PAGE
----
But one of the greatest of Ireland's casual pleasures is the divertingly complex nature of her people. You will find them full of friendliness; always courteously and flatteringly curious about 'the stranger'; always ready for ‘a bit of a talk”; eager for discussion, both pointed and pointless; at one moment all patience and resignation, at the next moment erupting into wild enthusiasm and reckless gaiety. They have an almost pagan admiration for every form of athletic skill or natural prowess; and, yet, their delicate sensibility to the nearness of the other world glows constantly beneath the surface of their lives, like the peat-ashes on their hearths that may be smoored but will kindle at a breath. And for all that, they are infinitely skeptical, and their humor is very close to mordant wit, and whether to count them as a romantic or a realistic race is one of those problems that nobody will ever solve. It is all part of an art that you don't have to pursue through the corridors of museums and galleries with your finger on the guidebook and a crick in your neck, but which you meet casually in every tavern, field, and cottage on the open road. You meet it in the football field, in the handball alley, at a Hurling Final in Dublin, in the wake of the hunt, and most vividly at a Point-to-Point, at a wake or a wedding.

It costs you nothing. . And this is equally true of every part of the country: whether you happen to be wandering along the Shannon shore looking for Romanesque doorways or rowing across to island hermitages so deep in the pasture that the cows can hardly keep their eyes open among buttercups as big as sunflowers; or leaning over a gate talking to a farmer by one of those little, reedy lakes of Leitrim or Sligo that are eyelashed by sleep; or dropping an occasional word with your gillie while you are fixing a fly by some mountain river in Kerry or Connemara where there isn't a sound but the run of the water or the humming of bees in flower heavy islets; or sailing within sight of the rolling drums of the Wicklow hills, or dodging in and out among the hundred islands of the Atlantic shore. Even if you are doing nothing at all but idling an hour away among the gracious Georgian squares of Dublin or among the old, crooked streets of Galway, you are among the most sociable people in the world who, simply by being themselves, create about you that sort of indulgent and friendly atmosphere in which your world-tautened muscles gradually grow relaxed and untensed, and you feel at your mellow ease to the very depths of your being.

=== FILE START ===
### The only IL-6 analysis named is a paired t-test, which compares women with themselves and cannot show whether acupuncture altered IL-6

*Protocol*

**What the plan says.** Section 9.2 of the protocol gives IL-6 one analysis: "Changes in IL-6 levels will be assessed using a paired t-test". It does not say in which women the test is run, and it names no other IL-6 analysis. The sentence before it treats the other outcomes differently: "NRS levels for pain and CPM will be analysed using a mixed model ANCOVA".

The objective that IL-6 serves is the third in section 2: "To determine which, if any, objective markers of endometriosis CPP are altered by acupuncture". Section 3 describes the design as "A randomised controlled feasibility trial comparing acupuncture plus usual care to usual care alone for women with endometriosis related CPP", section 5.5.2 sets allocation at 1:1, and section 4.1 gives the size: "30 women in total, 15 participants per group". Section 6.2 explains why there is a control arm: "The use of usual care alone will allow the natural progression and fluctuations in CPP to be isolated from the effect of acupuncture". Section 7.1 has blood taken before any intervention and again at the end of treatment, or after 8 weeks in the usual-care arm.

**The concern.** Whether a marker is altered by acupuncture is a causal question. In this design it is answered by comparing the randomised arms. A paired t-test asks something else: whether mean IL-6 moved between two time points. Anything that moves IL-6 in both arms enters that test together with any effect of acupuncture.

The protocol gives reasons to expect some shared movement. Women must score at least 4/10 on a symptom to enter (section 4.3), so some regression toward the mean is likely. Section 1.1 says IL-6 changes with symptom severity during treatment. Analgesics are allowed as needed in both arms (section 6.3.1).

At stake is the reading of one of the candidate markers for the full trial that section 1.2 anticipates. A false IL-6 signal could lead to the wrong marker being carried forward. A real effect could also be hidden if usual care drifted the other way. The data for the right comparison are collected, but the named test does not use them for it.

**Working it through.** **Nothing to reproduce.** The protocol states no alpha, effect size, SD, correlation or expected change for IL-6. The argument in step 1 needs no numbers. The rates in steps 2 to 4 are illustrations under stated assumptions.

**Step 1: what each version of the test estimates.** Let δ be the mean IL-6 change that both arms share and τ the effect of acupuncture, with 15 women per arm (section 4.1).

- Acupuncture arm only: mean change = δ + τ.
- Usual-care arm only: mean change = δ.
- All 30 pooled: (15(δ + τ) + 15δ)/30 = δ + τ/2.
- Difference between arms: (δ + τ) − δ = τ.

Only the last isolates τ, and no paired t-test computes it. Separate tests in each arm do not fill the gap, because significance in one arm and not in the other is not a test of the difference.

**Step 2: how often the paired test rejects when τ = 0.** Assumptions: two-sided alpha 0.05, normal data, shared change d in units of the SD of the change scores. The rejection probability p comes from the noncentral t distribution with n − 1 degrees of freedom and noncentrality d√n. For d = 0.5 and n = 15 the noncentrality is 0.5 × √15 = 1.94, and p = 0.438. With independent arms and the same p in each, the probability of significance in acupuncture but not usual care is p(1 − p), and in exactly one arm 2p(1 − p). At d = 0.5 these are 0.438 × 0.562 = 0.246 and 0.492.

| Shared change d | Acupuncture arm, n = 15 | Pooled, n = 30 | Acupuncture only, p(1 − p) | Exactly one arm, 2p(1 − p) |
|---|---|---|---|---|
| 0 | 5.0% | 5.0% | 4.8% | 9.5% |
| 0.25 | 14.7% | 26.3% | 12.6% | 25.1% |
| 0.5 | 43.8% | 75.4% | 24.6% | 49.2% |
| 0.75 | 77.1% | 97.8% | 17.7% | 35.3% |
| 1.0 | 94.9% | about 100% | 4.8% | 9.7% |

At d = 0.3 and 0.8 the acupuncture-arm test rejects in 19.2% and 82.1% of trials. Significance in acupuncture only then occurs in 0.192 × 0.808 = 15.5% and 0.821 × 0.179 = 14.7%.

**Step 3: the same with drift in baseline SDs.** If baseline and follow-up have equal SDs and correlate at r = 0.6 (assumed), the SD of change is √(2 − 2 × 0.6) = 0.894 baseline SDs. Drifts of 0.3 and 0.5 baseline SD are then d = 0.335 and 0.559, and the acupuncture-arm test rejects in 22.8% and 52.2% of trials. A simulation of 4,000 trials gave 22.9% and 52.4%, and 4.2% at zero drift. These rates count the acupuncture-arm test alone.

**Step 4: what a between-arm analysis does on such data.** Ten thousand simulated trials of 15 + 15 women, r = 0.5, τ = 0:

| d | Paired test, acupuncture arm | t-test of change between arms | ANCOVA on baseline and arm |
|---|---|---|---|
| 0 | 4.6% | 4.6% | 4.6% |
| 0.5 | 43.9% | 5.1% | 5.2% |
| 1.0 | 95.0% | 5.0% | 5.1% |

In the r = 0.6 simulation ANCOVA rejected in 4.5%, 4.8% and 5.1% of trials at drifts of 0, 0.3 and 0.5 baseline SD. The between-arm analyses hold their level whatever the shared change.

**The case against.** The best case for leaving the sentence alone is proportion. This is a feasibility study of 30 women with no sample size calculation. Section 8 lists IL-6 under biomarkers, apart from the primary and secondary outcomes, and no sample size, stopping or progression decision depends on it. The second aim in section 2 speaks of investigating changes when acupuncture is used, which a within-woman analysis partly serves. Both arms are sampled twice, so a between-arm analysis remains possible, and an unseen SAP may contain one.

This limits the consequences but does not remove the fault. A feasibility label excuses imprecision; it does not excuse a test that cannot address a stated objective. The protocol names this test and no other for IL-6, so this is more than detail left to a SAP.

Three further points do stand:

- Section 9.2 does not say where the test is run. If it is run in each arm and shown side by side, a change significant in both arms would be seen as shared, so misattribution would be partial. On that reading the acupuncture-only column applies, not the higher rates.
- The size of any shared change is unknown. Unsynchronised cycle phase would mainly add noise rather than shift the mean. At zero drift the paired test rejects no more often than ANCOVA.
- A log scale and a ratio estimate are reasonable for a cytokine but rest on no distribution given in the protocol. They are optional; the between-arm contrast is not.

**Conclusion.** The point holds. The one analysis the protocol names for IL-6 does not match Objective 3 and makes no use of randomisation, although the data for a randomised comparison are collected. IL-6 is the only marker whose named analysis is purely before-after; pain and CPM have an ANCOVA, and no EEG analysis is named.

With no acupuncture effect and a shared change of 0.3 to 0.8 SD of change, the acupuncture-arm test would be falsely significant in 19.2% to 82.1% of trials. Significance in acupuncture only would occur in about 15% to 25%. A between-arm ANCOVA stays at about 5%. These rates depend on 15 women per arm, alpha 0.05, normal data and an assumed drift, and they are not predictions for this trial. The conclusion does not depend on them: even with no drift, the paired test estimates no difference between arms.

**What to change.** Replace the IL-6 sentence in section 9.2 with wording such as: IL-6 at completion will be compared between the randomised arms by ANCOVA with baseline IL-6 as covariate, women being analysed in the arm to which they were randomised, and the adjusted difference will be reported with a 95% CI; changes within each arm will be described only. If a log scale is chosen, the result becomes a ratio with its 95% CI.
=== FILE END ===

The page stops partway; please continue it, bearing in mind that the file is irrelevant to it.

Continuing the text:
You have not yet tried an Irish holiday? Then – grow young along with us; the best is yet to come...

* Seán Ó Faoláin was one of the most influential figures in 20th-century Irish culture. A short-story writer of international repute, he was also a leading commentator and critic.